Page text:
\begin{displaymath} m_\text{prop} = m_\text{prop1} + m_\text{prop2} \end{displaymath}

substituting the definitions for prop1 and prop2

     \begin{displaymath} m_\text{prop} = m_\text{initial} \left(1 - \dfrac{1}{\eta_1}\right) + m_\text{initial}\left(\dfrac{1}{\eta_1} - \dfrac{1}{\eta_1\eta_2}\right) - m_\text{payload}\left(1 - \dfrac{1}{\eta_2}\right) \end{displaymath}

collecting terms and simplifying

     \begin{displaymath} m_\text{prop} = m_\text{initial} \left(1 - \dfrac{1}{\eta_1} + \dfrac{1}{\eta_1} - \dfrac{1}{\eta_1\eta_2}\right) - m_\text{payload}\left(1 - \dfrac{1}{\eta_2}\right) \end{displaymath}

     \begin{displaymath} m_\text{prop} = m_\text{initial} \left(1 - \dfrac{1}{\eta_1\eta_2}\right) - m_\text{payload}\left(1 - \dfrac{1}{\eta_2}\right) \end{displaymath}

Now let us define the vehicle’s “dry” mass entirely in terms of initial-mass-sensitive ($\phi$), propellant-mass-sensitive ($\lambda$), and payload-mass-sensitive ($\epsilon$) mass terms. This is a substantial simplification, but it should do for now.

     \begin{displaymath} m_\text{vehicle} = \phi m_\text{initial} + \lambda m_\text{prop} + \epsilon m_\text{payload} \end{displaymath}

     \begin{displaymath} m_\text{initial} = \eta_1\eta_2 m_\text{vehicle} + \eta_1 m_\text{payload} \end{displaymath}

substituting the definition of the vehicle’s mass in

     \begin{displaymath} m_\text{initial} = \eta_1 m_\text{payload} + \eta_1\eta_2(\phi m_\text{initial} + \lambda m_\text{prop} + \epsilon m_\text{payload}) \end{displaymath}

we collect terms related to the initial mass on the left hand side

     \begin{displaymath} m_\text{initial}(1 - \phi\eta_1\eta_2) = m_\text{payload}(\eta_1 + \epsilon\eta_1\eta_2) + \lambda\eta_1\eta_2 m_\text{prop} \end{displaymath}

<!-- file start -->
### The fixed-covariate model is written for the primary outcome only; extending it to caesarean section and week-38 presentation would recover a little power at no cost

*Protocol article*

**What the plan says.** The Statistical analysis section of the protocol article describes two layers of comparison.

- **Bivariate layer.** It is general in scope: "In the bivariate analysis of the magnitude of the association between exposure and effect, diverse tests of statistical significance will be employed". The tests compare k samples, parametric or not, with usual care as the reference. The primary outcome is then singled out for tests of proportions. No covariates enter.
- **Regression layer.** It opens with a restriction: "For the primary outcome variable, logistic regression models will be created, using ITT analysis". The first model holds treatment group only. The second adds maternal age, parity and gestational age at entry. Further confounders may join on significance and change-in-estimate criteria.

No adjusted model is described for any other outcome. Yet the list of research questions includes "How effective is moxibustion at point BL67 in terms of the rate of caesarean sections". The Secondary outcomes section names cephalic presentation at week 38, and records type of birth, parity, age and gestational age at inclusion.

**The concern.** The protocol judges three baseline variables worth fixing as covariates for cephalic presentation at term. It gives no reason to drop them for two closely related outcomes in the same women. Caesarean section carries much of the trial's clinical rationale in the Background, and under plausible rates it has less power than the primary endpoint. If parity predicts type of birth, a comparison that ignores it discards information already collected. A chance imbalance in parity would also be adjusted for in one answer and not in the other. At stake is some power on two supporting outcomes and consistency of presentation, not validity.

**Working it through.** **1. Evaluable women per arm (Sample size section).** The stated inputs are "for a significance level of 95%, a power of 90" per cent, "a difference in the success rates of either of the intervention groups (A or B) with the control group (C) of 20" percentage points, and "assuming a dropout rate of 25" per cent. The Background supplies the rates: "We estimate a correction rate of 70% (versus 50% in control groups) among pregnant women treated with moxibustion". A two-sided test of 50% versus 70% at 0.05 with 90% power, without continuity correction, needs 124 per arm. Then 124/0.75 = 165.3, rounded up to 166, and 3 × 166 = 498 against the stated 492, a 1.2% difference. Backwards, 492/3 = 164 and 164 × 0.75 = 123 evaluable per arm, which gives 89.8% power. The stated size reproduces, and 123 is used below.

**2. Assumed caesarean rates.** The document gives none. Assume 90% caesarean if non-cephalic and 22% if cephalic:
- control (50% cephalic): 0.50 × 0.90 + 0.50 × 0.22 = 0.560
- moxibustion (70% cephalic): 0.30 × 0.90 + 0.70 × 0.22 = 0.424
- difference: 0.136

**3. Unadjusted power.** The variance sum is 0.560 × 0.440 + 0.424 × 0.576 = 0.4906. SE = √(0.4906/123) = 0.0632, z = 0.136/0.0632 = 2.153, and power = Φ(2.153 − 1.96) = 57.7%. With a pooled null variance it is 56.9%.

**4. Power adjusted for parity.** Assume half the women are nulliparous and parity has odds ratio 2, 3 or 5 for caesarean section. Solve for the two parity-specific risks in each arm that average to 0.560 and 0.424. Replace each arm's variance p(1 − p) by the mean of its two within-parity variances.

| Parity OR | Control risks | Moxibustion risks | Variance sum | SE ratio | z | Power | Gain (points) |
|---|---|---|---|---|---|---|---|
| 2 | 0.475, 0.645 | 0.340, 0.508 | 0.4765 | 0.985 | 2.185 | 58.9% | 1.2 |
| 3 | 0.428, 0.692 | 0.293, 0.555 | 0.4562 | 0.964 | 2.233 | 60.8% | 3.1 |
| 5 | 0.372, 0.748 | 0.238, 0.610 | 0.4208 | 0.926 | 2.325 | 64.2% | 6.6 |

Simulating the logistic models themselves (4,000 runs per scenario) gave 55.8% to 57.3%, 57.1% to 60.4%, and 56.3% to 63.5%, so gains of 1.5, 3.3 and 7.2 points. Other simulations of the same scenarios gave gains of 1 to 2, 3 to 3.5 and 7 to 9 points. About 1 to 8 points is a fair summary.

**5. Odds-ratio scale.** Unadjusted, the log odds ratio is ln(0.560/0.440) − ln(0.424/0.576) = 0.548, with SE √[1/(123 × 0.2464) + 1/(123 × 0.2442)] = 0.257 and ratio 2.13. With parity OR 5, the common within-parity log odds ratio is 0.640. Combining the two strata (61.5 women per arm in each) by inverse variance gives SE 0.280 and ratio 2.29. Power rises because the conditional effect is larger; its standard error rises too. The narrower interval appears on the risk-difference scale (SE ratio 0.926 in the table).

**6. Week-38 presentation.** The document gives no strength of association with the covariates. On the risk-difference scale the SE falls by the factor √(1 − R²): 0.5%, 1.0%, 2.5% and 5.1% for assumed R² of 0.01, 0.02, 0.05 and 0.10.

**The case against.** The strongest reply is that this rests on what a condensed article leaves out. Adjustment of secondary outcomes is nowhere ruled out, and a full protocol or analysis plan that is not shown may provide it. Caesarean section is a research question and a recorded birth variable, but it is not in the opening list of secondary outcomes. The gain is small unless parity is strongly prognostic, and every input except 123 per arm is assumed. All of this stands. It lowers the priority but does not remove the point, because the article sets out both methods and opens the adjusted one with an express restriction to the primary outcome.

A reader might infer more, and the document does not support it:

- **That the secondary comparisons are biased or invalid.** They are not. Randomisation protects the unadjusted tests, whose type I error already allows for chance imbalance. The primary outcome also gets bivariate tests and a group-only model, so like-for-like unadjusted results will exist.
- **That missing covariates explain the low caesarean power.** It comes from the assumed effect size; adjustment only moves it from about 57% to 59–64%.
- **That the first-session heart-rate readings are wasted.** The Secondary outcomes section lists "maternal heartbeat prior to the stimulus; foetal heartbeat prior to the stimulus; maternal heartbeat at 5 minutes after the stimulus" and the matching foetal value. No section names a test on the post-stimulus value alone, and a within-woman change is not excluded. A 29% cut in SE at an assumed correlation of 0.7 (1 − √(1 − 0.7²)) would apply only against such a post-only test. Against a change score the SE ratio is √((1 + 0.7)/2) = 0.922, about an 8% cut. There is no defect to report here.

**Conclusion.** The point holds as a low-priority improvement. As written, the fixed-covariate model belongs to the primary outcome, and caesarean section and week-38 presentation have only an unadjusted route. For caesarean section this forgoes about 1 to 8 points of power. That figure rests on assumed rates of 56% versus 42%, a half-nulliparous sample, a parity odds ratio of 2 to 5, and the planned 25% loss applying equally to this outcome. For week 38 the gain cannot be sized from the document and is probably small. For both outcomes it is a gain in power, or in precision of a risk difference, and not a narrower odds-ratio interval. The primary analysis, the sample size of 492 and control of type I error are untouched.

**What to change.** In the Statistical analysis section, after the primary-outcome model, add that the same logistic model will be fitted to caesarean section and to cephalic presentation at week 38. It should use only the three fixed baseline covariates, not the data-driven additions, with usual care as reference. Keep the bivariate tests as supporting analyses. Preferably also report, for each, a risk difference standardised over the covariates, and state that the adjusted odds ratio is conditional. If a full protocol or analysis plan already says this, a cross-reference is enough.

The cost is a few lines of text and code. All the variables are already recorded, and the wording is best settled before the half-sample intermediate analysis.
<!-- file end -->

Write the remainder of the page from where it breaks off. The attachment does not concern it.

\begin{displaymath} \lambda\eta_1\eta_2 m_\text{prop} = \lambda\eta_1\eta_2 m_\text{initial} \left(1 - \dfrac{1}{\eta_1\eta_2}\right) - \lambda\eta_1\eta_2 m_\text{payload}\left(1 - \dfrac{1}{\eta_2}\right) \end{displaymath}

     \begin{displaymath} \lambda\eta_1\eta_2 m_\text{prop} = m_\text{initial} \left(\lambda\eta_1\eta_2 - \dfrac{\lambda\eta_1\eta_2}{\eta_1\eta_2}\right) - \lambda\eta_1\eta_2m_\text{payload}\left(\dfrac{\eta_2 - 1}{\eta_2}\right) \end{displaymath}

     \begin{displaymath} \lambda\eta_1\eta_2 m_\text{prop} = m_\text{initial} \left(\lambda\eta_1\eta_2 - \lambda\right) - m_\text{payload}\lambda\eta_1(\eta_2 - 1) \end{displaymath}

now substituting and collecting terms

     \begin{displaymath} m_\text{initial}(1 - \phi\eta_1\eta_2 - \lambda\eta_1\eta_2 + \lambda) = m_\text{payload}(\eta_1 + \epsilon\eta_1\eta_2 - \lambda\eta_1(\eta_2 - 1)) \end{displaymath}

further simplifying

     \begin{displaymath} m_\text{initial}(1 - (\phi + \lambda)\eta_1\eta_2 + \lambda) = m_\text{payload}(\eta_1(1 + \epsilon\eta_2 - \lambda(\eta_2 - 1))) \end{displaymath}

With all terms relating only to initial mass and payload mass, a general expression for payload fraction can at last be defined:

     \begin{displaymath} \dfrac{m_\text{payload}}{m_\text{initial}} = \dfrac{1 - (\phi + \lambda)\eta_1\eta_2 + \lambda}{\eta_1(1 + \epsilon\eta_2 - \lambda(\eta_2 - 1))} \end{displaymath}